Mary was referred to me by her mother’s caseworker because they believed she was depressed and were concerned that she had never been able to make friends. Mary was 33, was attending community college, and lived with her mother, 67, who had been treated for psycho- sis on and off since young adulthood. Mary had seen various therapists for depression, ‘‘odd behavior,’’ school failure, and social difficulties since early childhood. They have been in and out of homeless shelters and were currently supporting themselves on the mother’s social secu- rity income; however, they maintained an ongoing relationship with her caseworker from the shelter. Mary did not want to see yet another ‘‘useless’’ therapist; but her mother made it a condition of her continuing to live with her.

She came to the first session with intricate face paintings and dressed in a dramatic black leather outfit. Rather than comment on her dress, I began by asking about how she spends her days and what she hopes for from our time together. During our meeting, when discussing how she often felt misunderstood by ‘‘everyone,’’ she explained that her dress was inspired by her participation in an online religious group, a place where she felt meaning (sense of purpose) and acceptance (sense of belonging). Her sense of independence and spirituality were assets that she later drew upon in her journey of recovery (strengths and resources).

I began by discussing whether she wanted to be there or not—she didn’t—and then explored why she thought her mother wanted her there; I also suggested that the mother join us for part of the session to figure out what needed to happen for her mother to think that she no longer needed to come. The mother wanted her to ‘‘act normal,’’ finish school, and get a job to help with bills. Mary agreed to the last two items, and we had begun to develop a pur- pose for our meetings (recovery plan) and a believable course of action (sense of hope). In the next few meetings, I learned that she always felt lonely although she hung out with people (whom she didn’t like), had a long history of sexual abuse (trauma that had been unaddressed), and had been having visual hallucinations since she was seven. She had many gruesome halluci- nations, but was aware that they were not real: ‘‘If there was really a dead, rotting body in the middle of Starbucks, everyone in the room would be responding differently.’’ She was able to identify numerous times when she could distinguish between what was real and what was not (another significant strength), even though the hallucinations looked entirely real to her. The


better she became at recognizing but not responding to them, the less frequent and severe they became.

As her symptoms decreased, she was able to articulate new life dreams (revised life pur- pose)—to become a nurse, get married, and have children—and what it would take to achieve them (revised recovery plan). We identified small steps for each week, such as doing homework, going to her academic advisor, and volunteering at a local hospital, and explored ways to select better friends, which soon led to her developing a close friendship with another woman from class (sense of belonging). I referred her to a psychiatrist for an evaluation; although he prescribed medication, she stopped taking it after a month because it made her ‘‘feel weird.’’ Meanwhile, as she became more active in school and her friendships, she reported fewer and fewer psychotic episodes. At one point she stated, ‘‘I sort of miss them; they made me feel special somehow.’’ I took this comment as a sign that we needed to meaningfully restory the role of these hallucinations in her life. In our mutual exploration about their role, she began to see them as helping her cope with her earlier sexual trauma and abandonment by her father and that now she didn’t need them to feel good about herself. We invited her mother in period- ically to provide family psychoeducation (intergenerational issues in mental illness) and to strengthen and repair their relationship (sense of belonging). Over the course of a year and a half, Mary finished her nursing program and secured a job. We agreed that she should continue her sessions for the first few months on the job to make sure the hallucinations did not return. Two years later, Mary contacted me through my Facebook page and shared that she was engaged and still using many of the strategies we developed to manage symptoms when they arose, which were rare but did still occur. She achieved a meaningful and thus far sustainable social recovery, ending a painful intergenerational pattern.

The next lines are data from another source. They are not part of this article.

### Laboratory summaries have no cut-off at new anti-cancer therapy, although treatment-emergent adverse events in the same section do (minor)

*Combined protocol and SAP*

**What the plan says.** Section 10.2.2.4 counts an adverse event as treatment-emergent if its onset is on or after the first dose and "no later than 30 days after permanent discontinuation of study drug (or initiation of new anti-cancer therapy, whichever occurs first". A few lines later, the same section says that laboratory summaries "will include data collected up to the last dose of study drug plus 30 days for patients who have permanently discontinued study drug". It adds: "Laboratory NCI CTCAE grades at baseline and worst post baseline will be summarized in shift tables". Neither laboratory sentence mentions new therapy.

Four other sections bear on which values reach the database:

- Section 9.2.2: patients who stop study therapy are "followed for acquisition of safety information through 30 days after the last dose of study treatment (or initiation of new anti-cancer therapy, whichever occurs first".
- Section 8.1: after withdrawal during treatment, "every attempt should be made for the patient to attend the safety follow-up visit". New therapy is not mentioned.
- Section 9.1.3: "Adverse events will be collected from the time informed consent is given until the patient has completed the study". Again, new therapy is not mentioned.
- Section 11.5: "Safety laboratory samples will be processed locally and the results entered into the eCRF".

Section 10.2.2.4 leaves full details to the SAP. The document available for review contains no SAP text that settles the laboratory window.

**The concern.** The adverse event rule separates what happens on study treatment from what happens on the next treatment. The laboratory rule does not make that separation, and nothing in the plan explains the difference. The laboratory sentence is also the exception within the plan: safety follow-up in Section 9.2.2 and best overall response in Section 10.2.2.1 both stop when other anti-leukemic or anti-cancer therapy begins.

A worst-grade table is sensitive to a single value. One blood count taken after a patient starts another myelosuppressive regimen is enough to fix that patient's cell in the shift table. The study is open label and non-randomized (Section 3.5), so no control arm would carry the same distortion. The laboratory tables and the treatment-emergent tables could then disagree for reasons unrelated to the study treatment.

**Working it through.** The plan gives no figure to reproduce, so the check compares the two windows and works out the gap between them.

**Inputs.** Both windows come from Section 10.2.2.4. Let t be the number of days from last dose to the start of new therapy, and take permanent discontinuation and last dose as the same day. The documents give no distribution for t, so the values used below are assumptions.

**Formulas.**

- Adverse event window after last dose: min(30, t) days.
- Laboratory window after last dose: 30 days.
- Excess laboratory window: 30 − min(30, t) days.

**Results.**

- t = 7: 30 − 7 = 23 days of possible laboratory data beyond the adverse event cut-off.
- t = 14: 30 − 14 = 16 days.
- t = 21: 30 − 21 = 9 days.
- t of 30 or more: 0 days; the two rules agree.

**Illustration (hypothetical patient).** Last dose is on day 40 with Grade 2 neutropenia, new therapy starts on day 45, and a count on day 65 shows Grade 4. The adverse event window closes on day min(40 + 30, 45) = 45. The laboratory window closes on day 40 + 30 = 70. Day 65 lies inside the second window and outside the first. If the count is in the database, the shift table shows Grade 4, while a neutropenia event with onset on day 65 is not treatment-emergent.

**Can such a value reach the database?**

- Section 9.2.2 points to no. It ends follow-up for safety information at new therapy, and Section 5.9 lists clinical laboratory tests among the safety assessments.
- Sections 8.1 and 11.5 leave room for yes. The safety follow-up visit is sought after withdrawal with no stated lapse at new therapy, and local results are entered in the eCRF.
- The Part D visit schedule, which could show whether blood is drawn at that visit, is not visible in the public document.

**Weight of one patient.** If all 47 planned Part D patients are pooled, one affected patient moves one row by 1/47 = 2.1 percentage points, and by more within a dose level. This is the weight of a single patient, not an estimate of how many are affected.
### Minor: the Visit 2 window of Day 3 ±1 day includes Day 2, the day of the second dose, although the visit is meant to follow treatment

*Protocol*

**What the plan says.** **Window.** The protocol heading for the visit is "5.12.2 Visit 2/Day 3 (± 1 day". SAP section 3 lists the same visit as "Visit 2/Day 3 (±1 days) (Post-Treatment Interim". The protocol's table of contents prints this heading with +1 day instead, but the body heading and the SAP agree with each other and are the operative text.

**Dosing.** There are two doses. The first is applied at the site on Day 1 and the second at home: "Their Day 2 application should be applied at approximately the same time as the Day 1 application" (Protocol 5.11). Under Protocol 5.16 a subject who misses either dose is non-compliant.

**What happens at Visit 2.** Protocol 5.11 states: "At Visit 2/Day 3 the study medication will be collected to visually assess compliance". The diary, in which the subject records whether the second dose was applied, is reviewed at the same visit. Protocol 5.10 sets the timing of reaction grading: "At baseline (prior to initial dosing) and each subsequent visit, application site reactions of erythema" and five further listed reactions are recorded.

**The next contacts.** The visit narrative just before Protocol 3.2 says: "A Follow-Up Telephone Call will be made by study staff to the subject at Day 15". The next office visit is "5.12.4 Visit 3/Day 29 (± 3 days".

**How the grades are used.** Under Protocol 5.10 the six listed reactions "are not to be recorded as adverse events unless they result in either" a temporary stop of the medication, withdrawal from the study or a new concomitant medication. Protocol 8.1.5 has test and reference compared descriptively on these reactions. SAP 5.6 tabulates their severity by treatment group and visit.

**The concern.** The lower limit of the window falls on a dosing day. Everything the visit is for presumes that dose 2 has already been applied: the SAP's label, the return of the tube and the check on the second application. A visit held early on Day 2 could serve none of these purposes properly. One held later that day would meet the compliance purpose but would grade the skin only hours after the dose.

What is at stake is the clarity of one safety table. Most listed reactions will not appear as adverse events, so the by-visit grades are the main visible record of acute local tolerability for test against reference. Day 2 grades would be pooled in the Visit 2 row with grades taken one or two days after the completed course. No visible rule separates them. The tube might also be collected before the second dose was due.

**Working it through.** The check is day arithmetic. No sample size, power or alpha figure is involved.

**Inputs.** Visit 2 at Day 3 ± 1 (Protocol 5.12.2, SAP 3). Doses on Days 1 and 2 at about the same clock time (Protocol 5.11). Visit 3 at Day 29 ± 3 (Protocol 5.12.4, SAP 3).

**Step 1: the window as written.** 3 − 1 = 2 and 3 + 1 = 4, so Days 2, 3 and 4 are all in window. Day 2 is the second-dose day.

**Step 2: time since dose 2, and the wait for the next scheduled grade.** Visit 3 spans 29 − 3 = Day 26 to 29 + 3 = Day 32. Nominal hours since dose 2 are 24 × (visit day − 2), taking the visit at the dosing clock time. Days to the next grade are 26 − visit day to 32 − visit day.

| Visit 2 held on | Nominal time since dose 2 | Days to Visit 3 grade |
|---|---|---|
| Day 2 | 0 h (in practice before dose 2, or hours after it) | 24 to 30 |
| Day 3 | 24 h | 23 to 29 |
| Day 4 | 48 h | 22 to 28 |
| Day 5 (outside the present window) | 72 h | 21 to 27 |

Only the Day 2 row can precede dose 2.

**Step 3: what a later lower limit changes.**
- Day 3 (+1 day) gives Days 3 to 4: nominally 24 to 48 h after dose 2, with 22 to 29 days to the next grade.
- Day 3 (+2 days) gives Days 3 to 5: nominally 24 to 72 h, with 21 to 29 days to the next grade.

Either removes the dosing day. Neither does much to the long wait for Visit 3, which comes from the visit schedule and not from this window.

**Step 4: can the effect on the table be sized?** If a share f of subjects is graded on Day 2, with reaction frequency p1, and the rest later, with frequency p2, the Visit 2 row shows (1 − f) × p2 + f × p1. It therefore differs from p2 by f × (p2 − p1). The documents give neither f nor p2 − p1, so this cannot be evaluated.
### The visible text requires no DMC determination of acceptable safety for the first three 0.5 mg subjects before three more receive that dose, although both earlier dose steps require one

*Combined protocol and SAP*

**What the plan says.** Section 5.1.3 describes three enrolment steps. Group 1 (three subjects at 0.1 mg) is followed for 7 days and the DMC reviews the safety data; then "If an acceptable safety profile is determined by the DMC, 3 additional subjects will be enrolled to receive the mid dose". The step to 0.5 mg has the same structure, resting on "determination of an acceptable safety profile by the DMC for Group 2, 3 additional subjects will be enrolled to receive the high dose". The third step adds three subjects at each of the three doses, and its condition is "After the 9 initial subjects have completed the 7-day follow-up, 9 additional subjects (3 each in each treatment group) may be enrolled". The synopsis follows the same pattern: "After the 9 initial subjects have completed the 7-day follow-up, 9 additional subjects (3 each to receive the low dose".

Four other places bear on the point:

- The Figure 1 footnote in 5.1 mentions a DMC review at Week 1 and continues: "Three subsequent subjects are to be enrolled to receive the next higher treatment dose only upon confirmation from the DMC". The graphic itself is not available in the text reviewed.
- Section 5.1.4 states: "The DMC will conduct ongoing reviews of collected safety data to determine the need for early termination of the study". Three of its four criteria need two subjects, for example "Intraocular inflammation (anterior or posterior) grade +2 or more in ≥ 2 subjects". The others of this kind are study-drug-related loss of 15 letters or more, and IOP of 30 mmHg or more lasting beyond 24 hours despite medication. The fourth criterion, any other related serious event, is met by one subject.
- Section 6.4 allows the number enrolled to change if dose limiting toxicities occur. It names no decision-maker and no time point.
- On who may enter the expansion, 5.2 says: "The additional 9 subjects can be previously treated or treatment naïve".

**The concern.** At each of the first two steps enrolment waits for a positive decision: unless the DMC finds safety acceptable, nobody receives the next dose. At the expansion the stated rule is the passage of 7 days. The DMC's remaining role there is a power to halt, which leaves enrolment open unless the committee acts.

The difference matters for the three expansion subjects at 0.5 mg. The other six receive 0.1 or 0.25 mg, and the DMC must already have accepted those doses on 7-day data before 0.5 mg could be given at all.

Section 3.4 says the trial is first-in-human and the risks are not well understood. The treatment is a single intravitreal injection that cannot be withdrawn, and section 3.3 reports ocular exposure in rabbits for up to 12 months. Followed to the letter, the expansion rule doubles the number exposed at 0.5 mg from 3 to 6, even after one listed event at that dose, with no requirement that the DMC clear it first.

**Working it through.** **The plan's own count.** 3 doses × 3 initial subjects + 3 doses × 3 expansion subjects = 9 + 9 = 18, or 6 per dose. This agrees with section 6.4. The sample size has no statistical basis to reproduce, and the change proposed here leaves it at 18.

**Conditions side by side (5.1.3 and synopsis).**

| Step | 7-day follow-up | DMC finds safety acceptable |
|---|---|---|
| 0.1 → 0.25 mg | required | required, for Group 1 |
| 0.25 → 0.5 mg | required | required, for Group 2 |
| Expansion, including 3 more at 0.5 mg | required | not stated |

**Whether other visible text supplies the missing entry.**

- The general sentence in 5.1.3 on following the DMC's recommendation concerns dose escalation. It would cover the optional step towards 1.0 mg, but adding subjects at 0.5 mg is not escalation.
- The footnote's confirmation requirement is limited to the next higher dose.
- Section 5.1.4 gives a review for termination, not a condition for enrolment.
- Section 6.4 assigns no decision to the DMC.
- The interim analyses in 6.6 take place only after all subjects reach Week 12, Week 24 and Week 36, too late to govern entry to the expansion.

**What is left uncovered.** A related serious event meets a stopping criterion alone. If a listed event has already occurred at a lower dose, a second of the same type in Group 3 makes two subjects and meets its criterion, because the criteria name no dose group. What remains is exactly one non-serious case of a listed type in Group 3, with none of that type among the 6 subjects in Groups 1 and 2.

Family therapists are uniquely prepared to promote recovery in persons diagnosed with severe mental illness. In many ways, the rise of the recovery movement is a renaissance for many of the radical views of early family therapy pioneers who focused on strengths, the broader social context of an individual’s symptoms, and the relational function of symptoms and based their work on the assumption that recovery from severe mental illness was possible (Fisch, Ray, & Schlanger, 2009; Ray, 2009; Ray & Watzlawick, 2005 ⁄2009). In addition, the newer collaborative, nonpathologizing, and appreciative postmodern family therapy approaches provide a comprehensive and highly compatible foundation for recovery-oriented work, espe- cially in areas related to social justice and stigma related to mental illness. As family therapists become more active in newly conceived recovery programs for severe mental illness, they are ironically more likely to practice family therapy in the spirit as it was originally envisioned.